A shortage of housing across the UK has created a ‘crisis’ where rents and house prices are rising with many people struggling to buy homes. Alex Black reports
According to figures from Yorkshire Bank, the UK Government has missed targets for building new homes by 1,199,180 since 2004. In May, it pledged to build 1 million homes by 2020 to tackle the crisis and this could provide an opportunity for landowners looking to develop their land.
Councils are currently creating local plans for their areas and have to undertake public consultations on where to build. Landowners who believe they may have suitable land for development now have an opportunity to submit plans to their councils for new builds and conversions.
Catherine Whittles, solicitor at Bowcock and Pursail, said she did not know of any council which had its plans fully in place. “There is a window of opportunity at the moment as councils struggle to meet their quotas.”
It could also make it easier to develop land which may have previously been considered unsuitable. She said: “It is an opportunity for people who were previously told no as land is greenbelt or is unacceptable for development.”
Needed: 250,000 houses per year (Barker Review of Housing Supply)
Built (2015): 141,850
The UK Government has missed targets by 1,199,180 since 2004, figures from Yorkshire Building Society suggest
Landowners with enough time and capital can go straight to planning consultants or can use a solicitor or land promoter. A promoter will handle the planning process and costs and market land on the landowner’s behalf in exchange for a cut of the selling price.
Ms Whittles said there are simple things solicitors can do to strengthen proposals.
She said: “We look at planning deeds and any tweaks which might make the title more attractive.
“Often, as farmland has been passed down the generations, deeds have not been looked at for years.”
Landowners could also approach a developer directly for an opinion on whether their land is suitable and many housebuilders have been approaching farmers themselves.
Peter Jordan, group planning director at Persimmon Homes, said his firm was looking to build relationships with farmers.
He said: “I do a lot with farmers. I speak to them every day.”
Mr Jordan said a housebuilder could handle achieving planning permission for land and the firm would agree a price to buy the land after they successfully achieve permission.
He added: “Our costs are deducted from what we pay when we exercise this option.
“If getting permission is a long shot, we might offer 80 per cent below value, whereas if it is a certainty we might pay more, maybe 95 per cent.”
Landowners are advised to be aware of their neighbours’ plans, as a joint venture could provide a more attractive proposition.
Changes to planning permission have made it easier to convert buildings to residential, flexible or educational uses before 2019.
Conversions are subject to a permitted development application, but local planning authorities have been told to start from the premise that permitted development rights do grant planning permission.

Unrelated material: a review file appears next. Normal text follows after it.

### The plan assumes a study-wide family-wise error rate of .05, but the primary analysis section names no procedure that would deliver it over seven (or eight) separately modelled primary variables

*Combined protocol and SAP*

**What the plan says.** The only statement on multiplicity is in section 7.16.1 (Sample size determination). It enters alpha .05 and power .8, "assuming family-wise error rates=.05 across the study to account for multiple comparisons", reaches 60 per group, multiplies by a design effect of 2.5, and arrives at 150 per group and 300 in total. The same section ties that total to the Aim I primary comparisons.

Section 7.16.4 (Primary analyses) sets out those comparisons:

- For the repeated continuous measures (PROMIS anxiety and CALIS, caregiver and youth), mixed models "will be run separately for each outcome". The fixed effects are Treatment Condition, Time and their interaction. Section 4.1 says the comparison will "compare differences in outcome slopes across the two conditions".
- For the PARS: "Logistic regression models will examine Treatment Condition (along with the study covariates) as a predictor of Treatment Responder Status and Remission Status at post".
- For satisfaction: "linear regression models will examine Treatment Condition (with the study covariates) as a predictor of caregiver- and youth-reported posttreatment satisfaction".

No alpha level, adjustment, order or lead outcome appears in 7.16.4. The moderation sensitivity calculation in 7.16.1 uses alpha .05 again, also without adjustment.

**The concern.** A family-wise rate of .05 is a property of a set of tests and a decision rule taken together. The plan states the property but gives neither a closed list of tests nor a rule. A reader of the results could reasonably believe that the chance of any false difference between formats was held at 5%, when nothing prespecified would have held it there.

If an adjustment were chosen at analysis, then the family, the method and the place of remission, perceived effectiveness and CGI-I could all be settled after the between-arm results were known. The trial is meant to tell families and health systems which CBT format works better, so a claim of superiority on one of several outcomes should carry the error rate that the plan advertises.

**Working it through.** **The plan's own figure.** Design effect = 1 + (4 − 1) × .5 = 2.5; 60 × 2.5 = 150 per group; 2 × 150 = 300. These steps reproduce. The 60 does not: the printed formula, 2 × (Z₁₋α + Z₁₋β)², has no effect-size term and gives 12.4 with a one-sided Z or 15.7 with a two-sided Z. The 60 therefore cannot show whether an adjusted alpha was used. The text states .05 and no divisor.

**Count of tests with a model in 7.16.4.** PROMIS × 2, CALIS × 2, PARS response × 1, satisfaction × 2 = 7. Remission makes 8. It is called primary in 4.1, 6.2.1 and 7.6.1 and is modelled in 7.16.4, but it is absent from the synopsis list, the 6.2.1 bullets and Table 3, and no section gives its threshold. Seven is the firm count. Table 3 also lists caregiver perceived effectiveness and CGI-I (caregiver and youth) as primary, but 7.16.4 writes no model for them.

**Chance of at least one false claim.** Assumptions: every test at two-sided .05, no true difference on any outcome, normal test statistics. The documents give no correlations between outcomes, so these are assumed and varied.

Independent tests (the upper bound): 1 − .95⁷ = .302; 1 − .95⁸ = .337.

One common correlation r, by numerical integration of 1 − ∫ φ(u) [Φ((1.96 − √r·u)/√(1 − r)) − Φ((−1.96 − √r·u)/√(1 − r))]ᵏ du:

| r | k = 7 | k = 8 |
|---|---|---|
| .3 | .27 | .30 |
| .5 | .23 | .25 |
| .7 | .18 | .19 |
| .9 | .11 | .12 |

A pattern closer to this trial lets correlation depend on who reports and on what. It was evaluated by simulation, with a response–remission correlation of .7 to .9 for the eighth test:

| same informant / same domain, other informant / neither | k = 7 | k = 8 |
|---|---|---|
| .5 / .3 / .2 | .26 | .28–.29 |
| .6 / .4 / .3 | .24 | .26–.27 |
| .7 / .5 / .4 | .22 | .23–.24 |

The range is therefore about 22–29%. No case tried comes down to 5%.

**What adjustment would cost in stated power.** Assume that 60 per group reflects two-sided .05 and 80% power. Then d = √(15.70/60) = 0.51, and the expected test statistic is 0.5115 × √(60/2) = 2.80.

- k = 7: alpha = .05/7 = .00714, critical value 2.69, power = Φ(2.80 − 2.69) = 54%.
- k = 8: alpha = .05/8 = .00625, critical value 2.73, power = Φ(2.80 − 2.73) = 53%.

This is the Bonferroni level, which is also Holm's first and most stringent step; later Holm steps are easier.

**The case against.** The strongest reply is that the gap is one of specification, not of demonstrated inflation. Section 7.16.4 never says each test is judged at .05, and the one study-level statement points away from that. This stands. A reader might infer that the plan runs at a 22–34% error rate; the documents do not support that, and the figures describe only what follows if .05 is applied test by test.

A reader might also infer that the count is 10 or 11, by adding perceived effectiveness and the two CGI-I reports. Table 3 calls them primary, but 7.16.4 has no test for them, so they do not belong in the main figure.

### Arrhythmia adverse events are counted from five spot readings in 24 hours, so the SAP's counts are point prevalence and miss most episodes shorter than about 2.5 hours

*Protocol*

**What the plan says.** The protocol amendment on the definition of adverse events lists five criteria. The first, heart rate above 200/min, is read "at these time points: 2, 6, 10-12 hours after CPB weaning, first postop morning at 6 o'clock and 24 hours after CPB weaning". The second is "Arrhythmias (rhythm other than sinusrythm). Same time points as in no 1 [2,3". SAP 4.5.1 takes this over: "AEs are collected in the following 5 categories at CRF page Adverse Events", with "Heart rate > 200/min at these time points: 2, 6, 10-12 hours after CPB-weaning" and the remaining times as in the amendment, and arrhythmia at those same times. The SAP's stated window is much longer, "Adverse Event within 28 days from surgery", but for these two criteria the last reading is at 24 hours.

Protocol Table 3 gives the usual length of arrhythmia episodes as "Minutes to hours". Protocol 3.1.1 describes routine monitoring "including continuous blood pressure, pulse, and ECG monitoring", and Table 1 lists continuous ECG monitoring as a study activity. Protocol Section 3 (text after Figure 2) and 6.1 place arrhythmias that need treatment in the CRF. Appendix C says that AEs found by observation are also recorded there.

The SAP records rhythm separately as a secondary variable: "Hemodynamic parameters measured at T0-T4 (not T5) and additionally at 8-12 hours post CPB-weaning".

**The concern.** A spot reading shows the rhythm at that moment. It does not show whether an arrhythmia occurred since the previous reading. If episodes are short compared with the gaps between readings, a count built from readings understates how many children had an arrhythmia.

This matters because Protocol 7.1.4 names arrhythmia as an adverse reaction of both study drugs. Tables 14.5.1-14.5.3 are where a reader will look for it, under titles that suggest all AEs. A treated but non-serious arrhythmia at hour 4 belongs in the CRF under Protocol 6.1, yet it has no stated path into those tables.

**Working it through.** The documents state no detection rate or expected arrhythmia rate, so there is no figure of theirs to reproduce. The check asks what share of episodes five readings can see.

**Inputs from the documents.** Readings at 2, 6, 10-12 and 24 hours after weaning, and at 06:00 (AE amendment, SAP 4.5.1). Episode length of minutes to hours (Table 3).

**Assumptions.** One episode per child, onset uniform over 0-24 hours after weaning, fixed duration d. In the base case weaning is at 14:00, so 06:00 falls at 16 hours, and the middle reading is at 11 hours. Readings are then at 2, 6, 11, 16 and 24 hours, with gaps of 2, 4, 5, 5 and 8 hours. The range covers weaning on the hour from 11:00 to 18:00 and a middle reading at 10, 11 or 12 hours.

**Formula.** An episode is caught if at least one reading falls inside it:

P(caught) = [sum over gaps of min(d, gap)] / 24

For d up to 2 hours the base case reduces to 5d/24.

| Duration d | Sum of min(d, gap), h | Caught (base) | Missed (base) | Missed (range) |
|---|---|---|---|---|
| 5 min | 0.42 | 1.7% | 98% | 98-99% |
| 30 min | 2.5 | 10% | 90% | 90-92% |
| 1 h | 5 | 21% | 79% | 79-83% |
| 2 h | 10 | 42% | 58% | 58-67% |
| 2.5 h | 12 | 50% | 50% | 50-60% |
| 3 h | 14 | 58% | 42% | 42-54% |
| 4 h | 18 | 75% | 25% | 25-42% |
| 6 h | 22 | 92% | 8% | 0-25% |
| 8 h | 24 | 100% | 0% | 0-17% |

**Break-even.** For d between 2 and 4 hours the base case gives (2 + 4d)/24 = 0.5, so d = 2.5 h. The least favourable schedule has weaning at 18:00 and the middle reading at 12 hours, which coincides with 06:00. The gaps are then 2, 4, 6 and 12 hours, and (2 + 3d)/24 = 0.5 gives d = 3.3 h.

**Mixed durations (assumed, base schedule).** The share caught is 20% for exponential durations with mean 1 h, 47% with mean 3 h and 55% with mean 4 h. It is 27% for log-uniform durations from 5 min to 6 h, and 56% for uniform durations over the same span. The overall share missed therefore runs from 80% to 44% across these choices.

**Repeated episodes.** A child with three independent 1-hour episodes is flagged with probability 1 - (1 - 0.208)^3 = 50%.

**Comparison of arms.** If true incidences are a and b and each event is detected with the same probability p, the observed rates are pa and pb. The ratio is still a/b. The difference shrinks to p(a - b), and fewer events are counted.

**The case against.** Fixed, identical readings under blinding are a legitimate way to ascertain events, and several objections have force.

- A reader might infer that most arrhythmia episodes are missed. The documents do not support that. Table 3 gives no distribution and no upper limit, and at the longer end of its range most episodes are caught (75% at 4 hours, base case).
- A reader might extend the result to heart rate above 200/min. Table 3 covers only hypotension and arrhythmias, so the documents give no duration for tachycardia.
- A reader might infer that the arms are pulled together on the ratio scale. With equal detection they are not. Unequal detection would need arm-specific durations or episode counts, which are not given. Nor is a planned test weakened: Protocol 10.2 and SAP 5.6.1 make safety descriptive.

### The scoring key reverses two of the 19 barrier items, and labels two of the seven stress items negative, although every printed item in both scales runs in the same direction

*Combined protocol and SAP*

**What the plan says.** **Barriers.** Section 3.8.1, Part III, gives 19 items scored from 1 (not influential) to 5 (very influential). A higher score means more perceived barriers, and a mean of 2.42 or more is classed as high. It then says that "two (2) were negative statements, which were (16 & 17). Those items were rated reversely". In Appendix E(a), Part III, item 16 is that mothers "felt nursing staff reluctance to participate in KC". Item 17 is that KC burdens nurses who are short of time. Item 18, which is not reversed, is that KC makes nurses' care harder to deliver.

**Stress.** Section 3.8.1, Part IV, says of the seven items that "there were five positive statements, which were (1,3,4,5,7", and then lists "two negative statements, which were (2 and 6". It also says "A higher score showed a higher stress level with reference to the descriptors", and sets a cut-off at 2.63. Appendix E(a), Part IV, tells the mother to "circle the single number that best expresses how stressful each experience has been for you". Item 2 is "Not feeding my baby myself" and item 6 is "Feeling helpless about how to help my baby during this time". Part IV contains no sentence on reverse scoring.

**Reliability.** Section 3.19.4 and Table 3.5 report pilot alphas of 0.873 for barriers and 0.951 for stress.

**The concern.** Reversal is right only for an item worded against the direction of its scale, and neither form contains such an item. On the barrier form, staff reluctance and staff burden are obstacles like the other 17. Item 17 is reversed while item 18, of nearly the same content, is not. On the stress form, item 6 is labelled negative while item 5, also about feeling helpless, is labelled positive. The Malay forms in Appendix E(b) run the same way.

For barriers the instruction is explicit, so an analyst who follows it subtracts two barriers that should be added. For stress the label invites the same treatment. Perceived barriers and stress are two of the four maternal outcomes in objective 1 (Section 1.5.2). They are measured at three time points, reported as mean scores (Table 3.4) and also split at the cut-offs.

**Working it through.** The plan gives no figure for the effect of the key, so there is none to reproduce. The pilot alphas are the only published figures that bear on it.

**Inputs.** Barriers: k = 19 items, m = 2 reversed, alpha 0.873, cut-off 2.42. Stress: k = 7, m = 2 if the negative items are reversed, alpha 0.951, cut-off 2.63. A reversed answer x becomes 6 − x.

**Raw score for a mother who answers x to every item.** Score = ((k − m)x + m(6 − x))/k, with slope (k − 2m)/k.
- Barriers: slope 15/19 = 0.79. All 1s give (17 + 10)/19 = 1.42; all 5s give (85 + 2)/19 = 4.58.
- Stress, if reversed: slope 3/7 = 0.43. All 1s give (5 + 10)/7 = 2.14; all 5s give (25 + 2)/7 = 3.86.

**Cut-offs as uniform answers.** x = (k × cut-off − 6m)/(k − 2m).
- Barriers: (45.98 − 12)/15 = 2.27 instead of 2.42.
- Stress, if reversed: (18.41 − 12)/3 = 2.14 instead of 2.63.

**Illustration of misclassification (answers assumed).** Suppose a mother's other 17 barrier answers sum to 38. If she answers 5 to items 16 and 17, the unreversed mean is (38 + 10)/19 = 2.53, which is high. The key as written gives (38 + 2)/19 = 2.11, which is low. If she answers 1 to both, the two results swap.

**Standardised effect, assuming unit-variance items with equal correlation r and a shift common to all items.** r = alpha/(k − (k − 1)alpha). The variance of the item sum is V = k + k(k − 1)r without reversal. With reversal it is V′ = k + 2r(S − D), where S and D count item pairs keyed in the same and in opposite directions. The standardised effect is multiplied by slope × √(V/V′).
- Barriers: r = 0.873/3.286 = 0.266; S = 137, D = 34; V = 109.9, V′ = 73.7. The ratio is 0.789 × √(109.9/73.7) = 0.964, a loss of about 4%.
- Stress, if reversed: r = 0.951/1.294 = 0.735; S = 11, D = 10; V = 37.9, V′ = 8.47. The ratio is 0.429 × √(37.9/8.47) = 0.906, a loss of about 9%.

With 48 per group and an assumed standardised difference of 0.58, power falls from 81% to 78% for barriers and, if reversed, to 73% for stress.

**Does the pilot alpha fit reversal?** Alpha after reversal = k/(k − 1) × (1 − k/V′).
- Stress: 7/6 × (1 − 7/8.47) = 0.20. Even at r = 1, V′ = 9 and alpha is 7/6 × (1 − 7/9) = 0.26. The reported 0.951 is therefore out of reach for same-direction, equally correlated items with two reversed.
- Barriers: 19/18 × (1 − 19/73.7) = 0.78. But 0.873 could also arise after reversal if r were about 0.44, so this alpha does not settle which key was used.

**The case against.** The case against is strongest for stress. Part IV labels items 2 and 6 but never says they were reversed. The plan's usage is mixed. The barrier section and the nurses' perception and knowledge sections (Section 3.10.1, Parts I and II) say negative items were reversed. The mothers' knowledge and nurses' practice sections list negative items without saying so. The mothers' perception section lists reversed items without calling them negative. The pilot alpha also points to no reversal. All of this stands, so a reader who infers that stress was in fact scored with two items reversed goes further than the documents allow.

As there is no test of suitability of location, it may allow development in locations where planning permission may not usually be granted.
However, developments in ‘impractical or undesirable’ locations, such as those without road access or adjacent to poultry farm buildings, may be rejected.
Tony Hargan, surveyor at AJH Associates, said prior to the changes, barn conversions seemed like ‘a thing of the past’.
He said: “A lot of people had redundant buildings they were not doing anything with. Now, we have done quite a few. We have done both residential and commercial conversions.”
However, Mr Hargan said many people were unaware of the changes.
“It is time-limited to 2019, so there is a limited window of opportunity for people to get help diversifying or help with their income.”
Before the referendum vote, former chancellor George Osbourne warned house prices could fall by 18 per cent if the UK voted to leave the EU.
But CLA housing adviser Matt O’Connell said despite the uncertainty, the UK would still need more houses and a weaker pound may encourage international investors.
He said: “The uncertain future agriculture finds itself in at the moment may lead to landowners looking at housing as a good way of diversifying businesses.
“In the last recession, land prices actually increased and gave landowners greater borrowing power. Investing in housing could therefore become quite attractive, especially if larger players are reducing their development plans.”
The National Housing Federation, which represents local authorities, has made an offer to the Government about the sector’s readiness to build through uncertain times.
It argued that with the right support the sector could build 300,000 homes over the length of this Parliament.
Following the result, a spokesman for Persimmon Homes emphasised it was still committed to building the new homes the country needs.
The spokesman said: “We believe market fundamentals remain strong, supported by long-term unfulfilled demand, and the UK housing market will continue to provide good opportunities for those companies with the right strategic focus and balance sheet strength to navigate future changes in trading conditions.”
Rory Stacey, senior associate at Trowers and Hamlins, said major changes in the economy following Brexit could impact on developments.
He said: “If the Government cannot secure the free movement of services in an EU trade deal, and if the pound remains subdued, it may be the export of goods becomes a new growth area.
“If food exports features in this, the prospects of securing non-agricultural consents for farmland may diminish, as the demand for productive farmland grows.
“Councils may seek to protect farmland from other forms of development through their development plan policies, not on greenbelt grounds, but to protect employment uses and the export economy.”